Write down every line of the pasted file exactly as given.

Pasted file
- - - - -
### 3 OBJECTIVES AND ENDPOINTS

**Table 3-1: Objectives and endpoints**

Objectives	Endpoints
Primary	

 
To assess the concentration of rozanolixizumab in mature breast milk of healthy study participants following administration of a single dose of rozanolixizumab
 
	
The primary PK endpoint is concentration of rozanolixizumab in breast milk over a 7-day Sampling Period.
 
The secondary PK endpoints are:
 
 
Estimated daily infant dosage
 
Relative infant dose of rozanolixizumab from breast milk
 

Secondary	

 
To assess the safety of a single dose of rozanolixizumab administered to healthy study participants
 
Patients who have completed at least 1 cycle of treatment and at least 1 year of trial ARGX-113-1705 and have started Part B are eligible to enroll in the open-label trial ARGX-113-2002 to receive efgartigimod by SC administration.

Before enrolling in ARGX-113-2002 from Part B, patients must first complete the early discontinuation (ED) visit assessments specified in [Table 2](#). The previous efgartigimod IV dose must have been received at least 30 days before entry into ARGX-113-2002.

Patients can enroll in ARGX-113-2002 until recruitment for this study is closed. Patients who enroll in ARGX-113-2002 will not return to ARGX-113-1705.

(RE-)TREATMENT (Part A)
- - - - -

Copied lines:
### 3 OBJECTIVES AND ENDPOINTS

**Table 3-1: Objectives and endpoints**

Objectives	Endpoints
Primary	

 
To assess the concentration of rozanolixizumab in mature breast milk of healthy study participants following administration of a single dose of rozanolixizumab
 
	
The primary PK endpoint is concentration of rozanolixizumab in breast milk over a 7-day Sampling Period.
 
The secondary PK endpoints are:
 
 
Estimated daily infant dosage
 
Relative infant dose of rozanolixizumab from breast milk
 

Secondary	

 
To assess the safety of a single dose of rozanolixizumab administered to healthy study participants
 
Patients who have completed at least 1 cycle of treatment and at least 1 year of trial ARGX-113-1705 and have started Part B are eligible to enroll in the open-label trial ARGX-113-2002 to receive efgartigimod by SC administration.

Before enrolling in ARGX-113-2002 from Part B, patients must first complete the early discontinuation (ED) visit assessments specified in [Table 2](#). The previous efgartigimod IV dose must have been received at least 30 days before entry into ARGX-113-2002.

Patients can enroll in ARGX-113-2002 until recruitment for this study is closed. Patients who enroll in ARGX-113-2002 will not return to ARGX-113-1705.

(RE-)TREATMENT (Part A)